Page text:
The group saw underlying operating profits - the company's preferred measure - soar to £38.1m for the year to March 27, up from £23.7m the previous year.
It has now cut annual costs by £36m in total as part of a major three-year overhaul, having stripped out a further £23m in the past year, and the group plans to shave another £7m off in 2021-22.
But as a result of stepping back from passports - or its identity solutions business - full-year revenues fell 10.2 per cent to £388.1m.
This impacted its bottom line, with annual pre-tax profits from continuing operations tumbling to £9.9m from £36.1m the previous year.
The company is going through a three-year turnaround plan which includes reducing debts and moving away from making passports.
Clive Vacher, chief executive of De La Rue, cheered the success of the overhaul so far and the group added that trading in the first two months of the new financial year has been "positive" and in line with expectations.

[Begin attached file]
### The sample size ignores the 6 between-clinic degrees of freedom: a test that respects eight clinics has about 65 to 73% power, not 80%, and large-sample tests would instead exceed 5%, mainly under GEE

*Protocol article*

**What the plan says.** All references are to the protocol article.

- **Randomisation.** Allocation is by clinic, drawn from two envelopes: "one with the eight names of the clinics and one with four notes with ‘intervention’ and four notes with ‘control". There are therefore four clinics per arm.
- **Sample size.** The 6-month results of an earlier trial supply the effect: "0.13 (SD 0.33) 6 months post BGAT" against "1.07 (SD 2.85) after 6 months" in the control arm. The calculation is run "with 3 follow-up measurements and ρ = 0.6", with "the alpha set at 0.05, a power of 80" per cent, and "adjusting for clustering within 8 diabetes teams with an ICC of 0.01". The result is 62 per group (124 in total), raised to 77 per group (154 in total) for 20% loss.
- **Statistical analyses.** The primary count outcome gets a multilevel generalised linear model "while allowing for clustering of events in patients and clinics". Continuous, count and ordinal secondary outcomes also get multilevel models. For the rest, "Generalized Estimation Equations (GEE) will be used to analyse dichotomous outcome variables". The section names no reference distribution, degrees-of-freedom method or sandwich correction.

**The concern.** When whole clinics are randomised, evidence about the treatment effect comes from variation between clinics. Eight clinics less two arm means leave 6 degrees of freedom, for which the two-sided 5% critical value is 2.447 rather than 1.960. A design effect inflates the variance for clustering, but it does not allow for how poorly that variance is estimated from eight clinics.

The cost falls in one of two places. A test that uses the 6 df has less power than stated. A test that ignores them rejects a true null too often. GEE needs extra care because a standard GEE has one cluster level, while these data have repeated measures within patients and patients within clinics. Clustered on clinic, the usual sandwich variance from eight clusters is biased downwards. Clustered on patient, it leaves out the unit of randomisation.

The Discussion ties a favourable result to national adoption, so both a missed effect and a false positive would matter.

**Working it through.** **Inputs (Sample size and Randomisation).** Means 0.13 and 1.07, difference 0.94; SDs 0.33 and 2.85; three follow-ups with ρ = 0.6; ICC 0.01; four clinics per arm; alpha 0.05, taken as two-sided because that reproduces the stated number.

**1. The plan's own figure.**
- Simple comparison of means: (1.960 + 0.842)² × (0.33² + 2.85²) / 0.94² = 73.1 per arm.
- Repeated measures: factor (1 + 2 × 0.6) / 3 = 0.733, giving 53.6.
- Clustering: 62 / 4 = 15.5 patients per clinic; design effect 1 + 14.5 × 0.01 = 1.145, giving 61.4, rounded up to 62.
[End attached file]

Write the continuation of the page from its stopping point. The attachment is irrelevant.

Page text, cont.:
He said: "Both our ongoing divisions are performing well and the group has delivered good growth in adjusted operating profits as we complete the first full year of our turnaround plan.
"We see a strong pipeline of business for full-year 2021-22 and continue to expect to deliver the full financial and operational benefits of the turnaround plan during the year."
Net debt was reduced to £52.3m at the end of March, down from £102.8m a year ago, helped by raising £100m from shareholders last summer.
The group has been putting resources into plastic banknote manufacturing, having lost the contract to print Britain's blue Brexit passports to Franco-Dutch company Gemalto three years ago.
This saw the group shut its Gateshead factory, impacting hundreds of jobs.
It recently won a new Bank of England contract to print plastic notes, starting in July 2021.
The group has bought a new building next to its existing site in Westhoughton, near Bolton, in Greater Manchester to double polymer production capacity.
De La Rue started making the Bank of England's first polymer notes in 2015, launching England's first plastic £5 note a year later.
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